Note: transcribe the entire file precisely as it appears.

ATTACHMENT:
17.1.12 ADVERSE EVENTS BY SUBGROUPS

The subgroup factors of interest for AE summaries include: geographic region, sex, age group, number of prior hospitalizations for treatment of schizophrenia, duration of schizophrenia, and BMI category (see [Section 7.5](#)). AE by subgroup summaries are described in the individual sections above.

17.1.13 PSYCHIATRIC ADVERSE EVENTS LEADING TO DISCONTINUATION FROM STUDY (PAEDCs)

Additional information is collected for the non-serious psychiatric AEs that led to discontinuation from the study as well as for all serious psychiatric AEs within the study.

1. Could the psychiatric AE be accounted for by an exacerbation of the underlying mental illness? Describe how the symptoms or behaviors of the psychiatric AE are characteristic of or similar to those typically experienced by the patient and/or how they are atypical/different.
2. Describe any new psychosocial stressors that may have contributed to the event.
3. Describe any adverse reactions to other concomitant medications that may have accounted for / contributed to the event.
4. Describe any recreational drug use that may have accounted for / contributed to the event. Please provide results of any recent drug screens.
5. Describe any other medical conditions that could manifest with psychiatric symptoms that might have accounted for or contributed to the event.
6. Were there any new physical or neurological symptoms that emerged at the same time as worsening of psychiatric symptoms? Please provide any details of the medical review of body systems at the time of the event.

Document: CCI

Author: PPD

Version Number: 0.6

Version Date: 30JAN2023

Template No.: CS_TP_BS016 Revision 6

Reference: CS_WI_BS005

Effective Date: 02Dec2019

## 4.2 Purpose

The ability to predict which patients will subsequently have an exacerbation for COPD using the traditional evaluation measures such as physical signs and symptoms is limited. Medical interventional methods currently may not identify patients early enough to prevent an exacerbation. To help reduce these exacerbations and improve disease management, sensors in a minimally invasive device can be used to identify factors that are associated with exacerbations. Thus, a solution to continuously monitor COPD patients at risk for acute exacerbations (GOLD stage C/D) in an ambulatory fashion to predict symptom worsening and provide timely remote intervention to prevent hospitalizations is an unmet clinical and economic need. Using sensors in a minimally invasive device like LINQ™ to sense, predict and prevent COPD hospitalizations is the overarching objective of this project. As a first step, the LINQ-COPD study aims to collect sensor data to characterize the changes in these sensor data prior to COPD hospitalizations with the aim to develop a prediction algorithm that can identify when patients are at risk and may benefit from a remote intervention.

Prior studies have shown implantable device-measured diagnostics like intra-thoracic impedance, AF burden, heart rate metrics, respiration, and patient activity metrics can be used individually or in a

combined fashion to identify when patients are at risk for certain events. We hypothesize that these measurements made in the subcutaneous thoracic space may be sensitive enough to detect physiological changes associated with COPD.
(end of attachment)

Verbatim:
17.1.12 ADVERSE EVENTS BY SUBGROUPS

The subgroup factors of interest for AE summaries include: geographic region, sex, age group, number of prior hospitalizations for treatment of schizophrenia, duration of schizophrenia, and BMI category (see [Section 7.5](#)). AE by subgroup summaries are described in the individual sections above.

17.1.13 PSYCHIATRIC ADVERSE EVENTS LEADING TO DISCONTINUATION FROM STUDY (PAEDCs)

Additional information is collected for the non-serious psychiatric AEs that led to discontinuation from the study as well as for all serious psychiatric AEs within the study.

1. Could the psychiatric AE be accounted for by an exacerbation of the underlying mental illness? Describe how the symptoms or behaviors of the psychiatric AE are characteristic of or similar to those typically experienced by the patient and/or how they are atypical/different.
2. Describe any new psychosocial stressors that may have contributed to the event.
3. Describe any adverse reactions to other concomitant medications that may have accounted for / contributed to the event.
4. Describe any recreational drug use that may have accounted for / contributed to the event. Please provide results of any recent drug screens.
5. Describe any other medical conditions that could manifest with psychiatric symptoms that might have accounted for or contributed to the event.
6. Were there any new physical or neurological symptoms that emerged at the same time as worsening of psychiatric symptoms? Please provide any details of the medical review of body systems at the time of the event.

Document: CCI

Author: PPD

Version Number: 0.6

Version Date: 30JAN2023

Template No.: CS_TP_BS016 Revision 6

Reference: CS_WI_BS005

Effective Date: 02Dec2019

## 4.2 Purpose

The ability to predict which patients will subsequently have an exacerbation for COPD using the traditional evaluation measures such as physical signs and symptoms is limited. Medical interventional methods currently may not identify patients early enough to prevent an exacerbation. To help reduce these exacerbations and improve disease management, sensors in a minimally invasive device can be used to identify factors that are associated with exacerbations. Thus, a solution to continuously monitor COPD patients at risk for acute exacerbations (GOLD stage C/D) in an ambulatory fashion to predict symptom worsening and provide timely remote intervention to prevent hospitalizations is an unmet clinical and economic need. Using sensors in a minimally invasive device like LINQ™ to sense, predict and prevent COPD hospitalizations is the overarching objective of this project. As a first step, the LINQ-COPD study aims to collect sensor data to characterize the changes in these sensor data prior to COPD hospitalizations with the aim to develop a prediction algorithm that can identify when patients are at risk and may benefit from a remote intervention.

Prior studies have shown implantable device-measured diagnostics like intra-thoracic impedance, AF burden, heart rate metrics, respiration, and patient activity metrics can be used individually or in a

combined fashion to identify when patients are at risk for certain events. We hypothesize that these measurements made in the subcutaneous thoracic space may be sensitive enough to detect physiological changes associated with COPD.